moscow does not believe in tearsSet in Moscow in the late 50s through the late 70s, Moscow Does Not Believe in Tears (Moskva Slezam ne Verit) follows the lives of three Soviet women, Katerina “Katya” (Vera Alentova),  Lyudmilla  “Luida” (Irina Muravyova), and Antonina  “Tonya” (Raisa Ryazanova). Originally from the provinces, the three girls now live in a Worker’s Dormitory and work in Moscow factories. The forceful, determined Luida says that Moscow is like a lottery and by that she means she intends to marry ‘up.’ Meanwhile, the quiet, simple Tonya steadily dates her regular boyfriend,Nikolai (Boris Smorchov) and Katya, the serious one of the trio, hopes to improve herself by getting into university.

Fate intervenes when Katya’s aunt and uncle go on holiday and leave their large, sumptuous flat and their Pekingese in her care. Luida sees this as a wonderful opportunity to entertain eligible men, and entertain she does, dragging Katya into her scheme. The two girls host parties for various men invited by Luida, and the crafty Luida passes herself (and Katya) off as professor’s daughters.

 Luida’s scheme works and she manages to snare professional hockey player Gurin (Alexsandr Fatyushin) while Katya is drawn to television cameraman Rachkov (Yuri Vasilyev)….

The film then flashes forward to 1978 and picks up the trails of the three main female characters’ lives.

Moscow Does Not Believe in Tears is essentially a drama laced with comedy–albeit most of the amusement comes from the marvellous character of the indestructible Luida. While Tonya seeks the traditional role of wife and mother, Katya manages to fulfill her ambition to become an educated career woman, and the way the film bridges the time gap between Katya’s struggles and then her success–through the use of a deceptively simple scene involving an alarm clock–is pure brilliance.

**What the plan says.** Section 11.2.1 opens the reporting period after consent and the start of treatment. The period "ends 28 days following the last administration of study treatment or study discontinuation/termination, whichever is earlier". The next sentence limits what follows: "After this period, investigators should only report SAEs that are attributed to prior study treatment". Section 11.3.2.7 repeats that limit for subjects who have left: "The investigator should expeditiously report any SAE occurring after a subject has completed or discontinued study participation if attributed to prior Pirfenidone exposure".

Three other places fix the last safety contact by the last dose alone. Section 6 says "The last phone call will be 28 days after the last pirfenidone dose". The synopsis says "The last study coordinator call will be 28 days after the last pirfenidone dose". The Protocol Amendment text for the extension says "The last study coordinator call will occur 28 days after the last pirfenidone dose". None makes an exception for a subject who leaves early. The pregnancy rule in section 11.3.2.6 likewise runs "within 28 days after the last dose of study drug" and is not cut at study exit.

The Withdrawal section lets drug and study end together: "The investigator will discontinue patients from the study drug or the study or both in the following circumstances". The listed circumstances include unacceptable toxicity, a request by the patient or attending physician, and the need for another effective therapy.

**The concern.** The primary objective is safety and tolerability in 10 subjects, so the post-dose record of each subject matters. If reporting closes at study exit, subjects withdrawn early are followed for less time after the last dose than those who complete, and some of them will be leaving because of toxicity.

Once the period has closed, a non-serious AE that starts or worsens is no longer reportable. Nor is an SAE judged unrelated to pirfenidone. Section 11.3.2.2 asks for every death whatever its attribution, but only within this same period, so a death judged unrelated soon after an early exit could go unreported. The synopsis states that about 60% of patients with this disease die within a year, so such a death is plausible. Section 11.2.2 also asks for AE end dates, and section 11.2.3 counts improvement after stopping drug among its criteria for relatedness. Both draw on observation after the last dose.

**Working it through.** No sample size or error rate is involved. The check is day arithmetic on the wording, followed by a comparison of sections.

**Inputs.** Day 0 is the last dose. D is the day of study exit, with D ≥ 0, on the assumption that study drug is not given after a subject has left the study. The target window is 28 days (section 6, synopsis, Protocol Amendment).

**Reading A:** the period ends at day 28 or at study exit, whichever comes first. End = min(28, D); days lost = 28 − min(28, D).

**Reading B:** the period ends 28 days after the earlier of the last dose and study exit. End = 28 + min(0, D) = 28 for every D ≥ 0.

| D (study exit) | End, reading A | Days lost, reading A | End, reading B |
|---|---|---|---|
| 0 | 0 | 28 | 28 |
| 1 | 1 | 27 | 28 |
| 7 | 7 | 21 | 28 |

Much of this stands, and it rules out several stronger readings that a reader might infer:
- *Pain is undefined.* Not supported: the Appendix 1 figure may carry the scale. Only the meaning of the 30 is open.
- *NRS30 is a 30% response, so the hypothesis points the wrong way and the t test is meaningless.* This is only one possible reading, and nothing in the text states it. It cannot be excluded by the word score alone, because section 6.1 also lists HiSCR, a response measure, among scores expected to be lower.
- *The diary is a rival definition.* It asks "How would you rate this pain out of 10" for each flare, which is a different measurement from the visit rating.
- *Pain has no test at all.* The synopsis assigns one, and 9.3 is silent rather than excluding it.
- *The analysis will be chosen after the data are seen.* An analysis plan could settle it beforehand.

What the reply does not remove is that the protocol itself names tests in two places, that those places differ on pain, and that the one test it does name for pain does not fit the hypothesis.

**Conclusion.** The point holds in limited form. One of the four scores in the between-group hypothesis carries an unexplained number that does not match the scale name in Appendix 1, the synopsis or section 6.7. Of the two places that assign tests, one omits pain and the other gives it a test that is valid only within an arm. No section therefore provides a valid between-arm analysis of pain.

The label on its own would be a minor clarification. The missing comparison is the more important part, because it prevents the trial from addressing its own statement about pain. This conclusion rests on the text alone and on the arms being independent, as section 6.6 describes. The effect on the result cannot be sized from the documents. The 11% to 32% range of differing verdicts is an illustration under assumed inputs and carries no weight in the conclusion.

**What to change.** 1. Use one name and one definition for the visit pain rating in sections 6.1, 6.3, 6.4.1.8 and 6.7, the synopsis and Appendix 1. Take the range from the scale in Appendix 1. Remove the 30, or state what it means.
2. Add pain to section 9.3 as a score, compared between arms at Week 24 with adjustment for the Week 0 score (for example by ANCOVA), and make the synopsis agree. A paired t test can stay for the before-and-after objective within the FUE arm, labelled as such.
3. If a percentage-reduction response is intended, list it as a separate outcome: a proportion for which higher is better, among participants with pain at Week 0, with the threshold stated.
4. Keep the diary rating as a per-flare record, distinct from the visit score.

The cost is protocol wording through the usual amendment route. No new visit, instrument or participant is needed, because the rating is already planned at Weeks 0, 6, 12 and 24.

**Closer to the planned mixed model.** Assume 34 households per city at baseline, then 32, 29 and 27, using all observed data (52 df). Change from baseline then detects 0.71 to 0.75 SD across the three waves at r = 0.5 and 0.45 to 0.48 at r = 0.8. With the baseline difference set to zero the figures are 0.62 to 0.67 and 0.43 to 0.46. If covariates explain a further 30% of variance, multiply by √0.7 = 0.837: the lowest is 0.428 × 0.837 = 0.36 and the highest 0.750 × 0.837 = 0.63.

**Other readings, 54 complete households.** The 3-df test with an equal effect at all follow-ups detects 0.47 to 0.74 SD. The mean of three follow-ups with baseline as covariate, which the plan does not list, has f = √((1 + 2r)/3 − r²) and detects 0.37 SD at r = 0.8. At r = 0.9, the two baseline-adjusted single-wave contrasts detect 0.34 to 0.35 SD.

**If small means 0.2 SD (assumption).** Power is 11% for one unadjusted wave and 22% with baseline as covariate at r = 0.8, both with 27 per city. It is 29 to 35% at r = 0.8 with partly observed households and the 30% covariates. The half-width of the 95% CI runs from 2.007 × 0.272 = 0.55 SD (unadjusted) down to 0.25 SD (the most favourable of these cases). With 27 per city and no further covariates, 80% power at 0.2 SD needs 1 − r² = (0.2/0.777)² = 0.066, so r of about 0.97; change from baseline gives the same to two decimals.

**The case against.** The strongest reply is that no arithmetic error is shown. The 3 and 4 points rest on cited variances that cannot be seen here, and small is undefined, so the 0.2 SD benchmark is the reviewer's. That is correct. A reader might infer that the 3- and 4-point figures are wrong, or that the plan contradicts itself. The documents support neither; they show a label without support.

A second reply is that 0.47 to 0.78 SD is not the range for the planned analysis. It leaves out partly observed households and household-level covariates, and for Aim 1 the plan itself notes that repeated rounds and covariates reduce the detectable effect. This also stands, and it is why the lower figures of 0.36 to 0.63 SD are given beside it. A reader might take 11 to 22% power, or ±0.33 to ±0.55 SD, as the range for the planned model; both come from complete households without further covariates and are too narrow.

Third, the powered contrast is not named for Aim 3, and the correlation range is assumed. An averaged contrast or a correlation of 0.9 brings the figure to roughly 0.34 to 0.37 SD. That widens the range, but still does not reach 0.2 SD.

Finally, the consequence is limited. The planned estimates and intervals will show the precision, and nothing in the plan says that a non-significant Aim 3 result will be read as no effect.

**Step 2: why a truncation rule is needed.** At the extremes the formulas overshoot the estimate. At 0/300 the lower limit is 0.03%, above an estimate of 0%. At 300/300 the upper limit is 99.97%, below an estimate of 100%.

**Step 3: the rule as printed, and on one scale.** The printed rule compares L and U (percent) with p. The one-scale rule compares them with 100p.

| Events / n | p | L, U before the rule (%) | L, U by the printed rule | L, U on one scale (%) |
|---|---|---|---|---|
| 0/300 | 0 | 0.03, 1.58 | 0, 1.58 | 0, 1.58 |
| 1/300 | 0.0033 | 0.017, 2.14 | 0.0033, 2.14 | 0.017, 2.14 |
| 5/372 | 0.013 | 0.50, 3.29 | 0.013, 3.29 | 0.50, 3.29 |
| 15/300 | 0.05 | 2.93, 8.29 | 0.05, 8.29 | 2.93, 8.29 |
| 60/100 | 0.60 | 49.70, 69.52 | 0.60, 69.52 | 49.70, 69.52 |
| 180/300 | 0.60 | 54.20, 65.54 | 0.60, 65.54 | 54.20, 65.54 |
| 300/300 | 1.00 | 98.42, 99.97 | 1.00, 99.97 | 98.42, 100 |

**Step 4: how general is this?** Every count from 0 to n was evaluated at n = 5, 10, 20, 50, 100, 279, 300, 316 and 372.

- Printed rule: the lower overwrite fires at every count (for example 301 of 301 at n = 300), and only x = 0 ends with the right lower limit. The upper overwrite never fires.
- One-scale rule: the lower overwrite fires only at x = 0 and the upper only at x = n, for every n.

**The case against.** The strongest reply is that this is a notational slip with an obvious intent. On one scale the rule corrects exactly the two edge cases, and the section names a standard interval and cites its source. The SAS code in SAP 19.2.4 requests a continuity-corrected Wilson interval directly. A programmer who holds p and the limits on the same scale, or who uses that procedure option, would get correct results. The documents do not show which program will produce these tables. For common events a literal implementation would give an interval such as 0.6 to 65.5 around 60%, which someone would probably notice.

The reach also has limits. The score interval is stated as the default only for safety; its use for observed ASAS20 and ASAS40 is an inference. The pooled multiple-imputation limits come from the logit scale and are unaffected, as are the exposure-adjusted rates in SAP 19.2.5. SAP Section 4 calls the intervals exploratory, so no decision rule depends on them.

Luida’s ambition was to move up in society through marriage, and she employed all means possible to achieve her goal. Essentially her plan goes awry and this is perhaps both a moral and a social statement.When the film picks up the story in 1978, we can see just how far the three women–now entering middle age–have gone with their lives. Some plans have worked and others are a miserable failure. But Luida–in spite of the dashing of her great hopes still indefatigably pursues her goal of catching a man.

The film explores the idea of the strong Russian woman, and the film’s title refers to the fact that the women will continue to plough on–in this case with or without men. Several of the scenes underscore the lack of eligible men available. At first, this is largely seen through Luida’s attempts to hook a man using artifice and clothes as social disguises (at one point, she begins dressing up as a student in order to haunt the university libraries for prey). But the idea that there’s a distinct lack of eligible men is still prevalent in 1978, when Katya visits a centre that is essentially a club for singles, so inundated with females that no more women are allowed to join.

The film has some nice little twists and turns. Katya’s first big mistake was to pretend to be something she wasn’t, and although she was pushed into this by the domineering Luida, Katya pays a great price for this error. Ironically just as she once deceived a man about the truth of her humble circumstances, when she meets Gosha (Aleksei Batalov) and falls in love, she hides the fact that she’s a successful engineer who runs a factory, and pretends she is a simple worker.

While the film includes many themes that are easily accessible–loneliness, career and personal sacrifice, relationships and ambition, there’s another fascinating facet to this film. American film often depicts its characters in conflict with the society in which they live. In Moscow Does Not Believe in Tears, the characters are seem struggling but working harmoniously within society and not railing against it.

Moscow Does Not Believe In Tears won the Oscar for the Best Foreign Language Film in 1981, and it’s easy to see why. With its universal, upbeat and optimistic themes, and its portrayal of everyday life in a frank, yet sympathetic manner, it’s readily accessible to a foreign audience. From director Vladimir Menshov

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Nest of the Gentry (1969)

“Is it true that I’m home at last?”